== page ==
VPPs describe a demand-side alternative to accommodate growth in peak demand to the traditional supply-side alternative of adding a natural gas power plant, commonly referred to as a peaking unit or a peaker.

At the micro level, VPPs require technology to be refined at the scale of a single distribution feeder or neighborhood.

At the macro level, integrating a VPP system to the grid will require the ability to manage new levels of complexity in remote sensing, control, and dispatch. Integration of the complex VPP systems will require the utility control center to be able to “see” the status and availability of such distributed capacity. The complexity of system dispatch with these types of resources will require automated decision-making to signal a direct load curtailment condition to DR resources to make optimal use of these new resources and integrate into the larger system portfolio.

New control software now available in the market is designed to enable utilities to manage the numerous and complex dispatch requirements of such distributed energy resources as VPPs. Intelligent edge devices such as smart meters, smart routers, and smart inverters are now capable of communicating their operational status, calculating the ramifications of their actions on their surrounding environment, and making decisions to change their state in real time so that the network becomes self-healing and self-adapting. Autonomous, edge-based decision-making maintains safe energy flows, minimizes service disruptions, and, perhaps most importantly, helps to avoid catastrophic damage. Such a distributed network of smart devices connected to VPPs will provide them the intelligence they need to create new demand action capabilities that integrate new edge-based resources seamlessly with the advanced smart grid.

VPPs and micro-grids represent an emerging resource and application of creative bundling of multiple technologies. New concepts and thinking about how a grid works will be needed for these approaches to take hold.

For instance, while initial adopters of these solutions may have off-grid operations in mind, which we call Step 1 or “disconnect”), the actual realization of these concepts will be difficult. Step 2 could be called “independent operation,” and it will borrow from our knowledge of how we operate the grid today and concepts in this book about future operational protocols. Step 3 is likely to concern the previous discussion on resource islanding, with a focus on “reconnection for reliability.” Step 4, which we could call “replacement,” will finally be realized as NFTE is implemented as policy. As VPPs and micro-grids mature, they will become the LANs and WANs in the Smart Grid 3.0 world, connected by an energy Internet and offering new levels of independence and interdependence that we have barely contemplated today.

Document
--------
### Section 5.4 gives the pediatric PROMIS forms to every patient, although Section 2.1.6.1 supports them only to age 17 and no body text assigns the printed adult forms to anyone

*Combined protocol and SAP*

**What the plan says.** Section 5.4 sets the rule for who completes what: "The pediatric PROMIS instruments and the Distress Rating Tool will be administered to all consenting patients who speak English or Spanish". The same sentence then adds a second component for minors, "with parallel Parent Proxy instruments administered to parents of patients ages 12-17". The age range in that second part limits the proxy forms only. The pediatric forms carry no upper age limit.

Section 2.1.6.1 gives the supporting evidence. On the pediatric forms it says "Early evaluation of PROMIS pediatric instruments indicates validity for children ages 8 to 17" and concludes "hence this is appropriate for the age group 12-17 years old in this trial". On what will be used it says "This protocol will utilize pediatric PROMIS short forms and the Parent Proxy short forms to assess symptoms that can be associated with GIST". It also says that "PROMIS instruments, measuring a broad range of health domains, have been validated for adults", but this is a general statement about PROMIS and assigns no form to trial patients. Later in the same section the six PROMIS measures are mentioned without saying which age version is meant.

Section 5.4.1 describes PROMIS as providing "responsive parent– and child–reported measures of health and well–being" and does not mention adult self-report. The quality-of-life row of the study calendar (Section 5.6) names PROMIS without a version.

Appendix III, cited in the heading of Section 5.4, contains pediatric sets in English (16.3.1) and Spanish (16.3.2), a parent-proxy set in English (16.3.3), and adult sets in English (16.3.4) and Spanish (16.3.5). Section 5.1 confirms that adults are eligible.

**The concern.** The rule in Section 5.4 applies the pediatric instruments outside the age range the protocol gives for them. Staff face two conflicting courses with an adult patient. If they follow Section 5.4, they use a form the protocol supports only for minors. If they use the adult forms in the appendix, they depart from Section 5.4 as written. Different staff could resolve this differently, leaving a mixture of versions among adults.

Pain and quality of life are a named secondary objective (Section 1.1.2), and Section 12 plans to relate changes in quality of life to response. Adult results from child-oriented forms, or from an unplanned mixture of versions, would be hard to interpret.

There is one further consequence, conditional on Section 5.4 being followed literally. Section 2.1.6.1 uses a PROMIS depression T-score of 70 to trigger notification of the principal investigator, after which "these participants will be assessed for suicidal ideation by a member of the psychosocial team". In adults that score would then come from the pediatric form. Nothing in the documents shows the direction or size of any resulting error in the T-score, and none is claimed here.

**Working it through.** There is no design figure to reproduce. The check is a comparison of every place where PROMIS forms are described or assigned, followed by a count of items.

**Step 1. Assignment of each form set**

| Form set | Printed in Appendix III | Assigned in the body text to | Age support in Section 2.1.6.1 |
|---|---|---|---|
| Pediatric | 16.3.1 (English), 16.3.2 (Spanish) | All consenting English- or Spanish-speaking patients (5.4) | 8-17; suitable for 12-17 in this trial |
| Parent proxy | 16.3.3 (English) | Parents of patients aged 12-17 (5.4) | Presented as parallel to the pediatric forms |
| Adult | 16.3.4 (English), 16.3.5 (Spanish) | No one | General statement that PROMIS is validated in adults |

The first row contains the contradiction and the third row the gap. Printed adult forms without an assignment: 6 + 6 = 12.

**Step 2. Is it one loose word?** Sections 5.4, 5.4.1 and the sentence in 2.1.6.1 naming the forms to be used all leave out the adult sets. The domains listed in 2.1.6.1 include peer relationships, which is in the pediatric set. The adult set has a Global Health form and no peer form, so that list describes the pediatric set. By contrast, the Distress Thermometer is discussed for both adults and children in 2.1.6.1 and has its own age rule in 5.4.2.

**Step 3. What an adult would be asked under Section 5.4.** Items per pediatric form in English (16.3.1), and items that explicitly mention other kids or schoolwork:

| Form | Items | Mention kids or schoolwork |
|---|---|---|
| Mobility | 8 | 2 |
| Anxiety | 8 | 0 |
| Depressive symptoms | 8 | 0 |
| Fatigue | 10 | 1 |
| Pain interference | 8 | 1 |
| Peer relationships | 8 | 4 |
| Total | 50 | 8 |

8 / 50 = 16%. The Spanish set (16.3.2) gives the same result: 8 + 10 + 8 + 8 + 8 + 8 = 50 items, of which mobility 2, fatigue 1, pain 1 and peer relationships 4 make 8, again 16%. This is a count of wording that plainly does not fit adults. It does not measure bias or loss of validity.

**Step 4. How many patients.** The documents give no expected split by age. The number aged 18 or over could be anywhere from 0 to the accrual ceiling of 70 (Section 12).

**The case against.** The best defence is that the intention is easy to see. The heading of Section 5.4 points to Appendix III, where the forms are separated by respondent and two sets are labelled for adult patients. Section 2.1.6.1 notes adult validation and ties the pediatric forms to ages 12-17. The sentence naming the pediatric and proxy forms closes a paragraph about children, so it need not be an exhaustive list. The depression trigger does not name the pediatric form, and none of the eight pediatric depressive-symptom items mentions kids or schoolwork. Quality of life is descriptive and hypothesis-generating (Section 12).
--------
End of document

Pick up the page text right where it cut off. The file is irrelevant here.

• Where the early grid developers embraced access to cheap, plentiful fossil fuels like coal, petroleum, and natural gas, building ever larger, more efficient coal-fired power plants, today we’re challenged to avoid the carbon that results from burning fossil fuels.
  • Where grid resources on the supply side expanded to meet a growing population and increasing use of electricity, today we’re challenged to involve consumers to avoid peak load by making better use of existing and new types of distributed energy resources.
  • Where production and distribution of electricity were central to planning and building the grid, today we also focus on our built infrastructure to use energy more efficiently and to better understand energy consumption behavior patterns.
  • Using cost plus ratemaking to establish revenue targets for regulated utilities, the keystone of the twentieth-century “regulatory compact” that allowed monopoly franchises is giving way today to considerations of ecosystem impacts, decoupling, and more frequent true ups to meet the needs of society and a variety of stakeholders in a more dynamic environment.
  • When information used to be scarce and expensive, utilities devised ingenious, artful methods to plan and operate the complex grid, but in today’s environment of abundant, low-cost information, we are challenged to add sensors to gather ever more data, and then use data analytics to plan, operate, and manage complexity.
  • Late in the twentieth century, retail competition showed faltering progress and potential, and while markets still have a prominent role to play, in the twenty-first century communities out on the edge will leverage social networking, smart mobile devices, and other lessons learned from the Internet to identify and deliver greater value.
  • Finally, where automated meter reading (AMR) evolved into advanced metering infrastructure (AMI) and led the charge to deliver a smart grid, in the twenty-first century we will need a more expansive definition of smart grid, based on a new smart grid architecture to incorporate edge power by design, which we call the advanced smart grid.

An excerpt from The Advanced Smart Grid: Edge Power Driving Sustainability by Andres Carvallo and John Cooper © 2011 Artech House, Inc. Reprinted with permission of the publisher. The book is available at www.ArtechHouse.com.